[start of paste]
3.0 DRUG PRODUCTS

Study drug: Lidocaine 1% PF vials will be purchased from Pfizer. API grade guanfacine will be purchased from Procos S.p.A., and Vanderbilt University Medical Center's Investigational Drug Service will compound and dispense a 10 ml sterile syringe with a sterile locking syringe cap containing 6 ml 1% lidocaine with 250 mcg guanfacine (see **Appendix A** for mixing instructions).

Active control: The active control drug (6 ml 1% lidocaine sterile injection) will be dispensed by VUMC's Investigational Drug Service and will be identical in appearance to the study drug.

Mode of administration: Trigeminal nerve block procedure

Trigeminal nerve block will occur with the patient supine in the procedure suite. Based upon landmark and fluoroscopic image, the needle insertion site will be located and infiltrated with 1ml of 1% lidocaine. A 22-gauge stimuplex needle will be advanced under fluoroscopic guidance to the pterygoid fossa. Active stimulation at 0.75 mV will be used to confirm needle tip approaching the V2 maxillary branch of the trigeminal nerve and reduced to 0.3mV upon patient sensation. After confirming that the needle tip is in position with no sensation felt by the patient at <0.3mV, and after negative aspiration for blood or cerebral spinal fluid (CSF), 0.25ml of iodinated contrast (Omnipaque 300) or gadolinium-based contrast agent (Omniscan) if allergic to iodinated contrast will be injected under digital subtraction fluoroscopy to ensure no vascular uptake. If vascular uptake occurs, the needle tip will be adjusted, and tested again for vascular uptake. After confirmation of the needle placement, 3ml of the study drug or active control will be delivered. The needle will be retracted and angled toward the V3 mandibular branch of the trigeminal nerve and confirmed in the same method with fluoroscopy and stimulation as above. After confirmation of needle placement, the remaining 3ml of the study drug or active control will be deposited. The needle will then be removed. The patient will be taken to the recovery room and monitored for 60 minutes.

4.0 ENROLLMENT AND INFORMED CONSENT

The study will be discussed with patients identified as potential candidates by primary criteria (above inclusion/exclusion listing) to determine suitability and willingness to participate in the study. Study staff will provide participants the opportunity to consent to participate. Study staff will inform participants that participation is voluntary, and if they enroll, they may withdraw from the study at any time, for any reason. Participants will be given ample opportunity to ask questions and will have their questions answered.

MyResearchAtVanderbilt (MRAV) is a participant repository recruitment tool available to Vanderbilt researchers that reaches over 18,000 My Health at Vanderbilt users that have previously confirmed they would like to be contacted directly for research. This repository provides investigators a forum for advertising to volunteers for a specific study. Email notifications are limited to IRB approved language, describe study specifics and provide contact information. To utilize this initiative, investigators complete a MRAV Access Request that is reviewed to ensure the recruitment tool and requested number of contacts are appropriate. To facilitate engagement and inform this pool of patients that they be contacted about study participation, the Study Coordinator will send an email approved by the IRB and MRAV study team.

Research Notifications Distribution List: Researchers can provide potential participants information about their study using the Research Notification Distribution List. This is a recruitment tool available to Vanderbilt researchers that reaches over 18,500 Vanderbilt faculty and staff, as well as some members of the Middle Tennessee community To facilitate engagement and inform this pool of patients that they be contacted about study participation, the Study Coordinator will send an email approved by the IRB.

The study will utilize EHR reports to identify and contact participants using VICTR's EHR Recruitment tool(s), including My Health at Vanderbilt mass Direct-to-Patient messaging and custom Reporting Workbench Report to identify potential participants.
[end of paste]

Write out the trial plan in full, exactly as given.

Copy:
3.0 DRUG PRODUCTS

Study drug: Lidocaine 1% PF vials will be purchased from Pfizer. API grade guanfacine will be purchased from Procos S.p.A., and Vanderbilt University Medical Center's Investigational Drug Service will compound and dispense a 10 ml sterile syringe with a sterile locking syringe cap containing 6 ml 1% lidocaine with 250 mcg guanfacine (see **Appendix A** for mixing instructions).

Active control: The active control drug (6 ml 1% lidocaine sterile injection) will be dispensed by VUMC's Investigational Drug Service and will be identical in appearance to the study drug.

Mode of administration: Trigeminal nerve block procedure

Trigeminal nerve block will occur with the patient supine in the procedure suite. Based upon landmark and fluoroscopic image, the needle insertion site will be located and infiltrated with 1ml of 1% lidocaine. A 22-gauge stimuplex needle will be advanced under fluoroscopic guidance to the pterygoid fossa. Active stimulation at 0.75 mV will be used to confirm needle tip approaching the V2 maxillary branch of the trigeminal nerve and reduced to 0.3mV upon patient sensation. After confirming that the needle tip is in position with no sensation felt by the patient at <0.3mV, and after negative aspiration for blood or cerebral spinal fluid (CSF), 0.25ml of iodinated contrast (Omnipaque 300) or gadolinium-based contrast agent (Omniscan) if allergic to iodinated contrast will be injected under digital subtraction fluoroscopy to ensure no vascular uptake. If vascular uptake occurs, the needle tip will be adjusted, and tested again for vascular uptake. After confirmation of the needle placement, 3ml of the study drug or active control will be delivered. The needle will be retracted and angled toward the V3 mandibular branch of the trigeminal nerve and confirmed in the same method with fluoroscopy and stimulation as above. After confirmation of needle placement, the remaining 3ml of the study drug or active control will be deposited. The needle will then be removed. The patient will be taken to the recovery room and monitored for 60 minutes.

4.0 ENROLLMENT AND INFORMED CONSENT

The study will be discussed with patients identified as potential candidates by primary criteria (above inclusion/exclusion listing) to determine suitability and willingness to participate in the study. Study staff will provide participants the opportunity to consent to participate. Study staff will inform participants that participation is voluntary, and if they enroll, they may withdraw from the study at any time, for any reason. Participants will be given ample opportunity to ask questions and will have their questions answered.

MyResearchAtVanderbilt (MRAV) is a participant repository recruitment tool available to Vanderbilt researchers that reaches over 18,000 My Health at Vanderbilt users that have previously confirmed they would like to be contacted directly for research. This repository provides investigators a forum for advertising to volunteers for a specific study. Email notifications are limited to IRB approved language, describe study specifics and provide contact information. To utilize this initiative, investigators complete a MRAV Access Request that is reviewed to ensure the recruitment tool and requested number of contacts are appropriate. To facilitate engagement and inform this pool of patients that they be contacted about study participation, the Study Coordinator will send an email approved by the IRB and MRAV study team.

Research Notifications Distribution List: Researchers can provide potential participants information about their study using the Research Notification Distribution List. This is a recruitment tool available to Vanderbilt researchers that reaches over 18,500 Vanderbilt faculty and staff, as well as some members of the Middle Tennessee community To facilitate engagement and inform this pool of patients that they be contacted about study participation, the Study Coordinator will send an email approved by the IRB.

The study will utilize EHR reports to identify and contact participants using VICTR's EHR Recruitment tool(s), including My Health at Vanderbilt mass Direct-to-Patient messaging and custom Reporting Workbench Report to identify potential participants.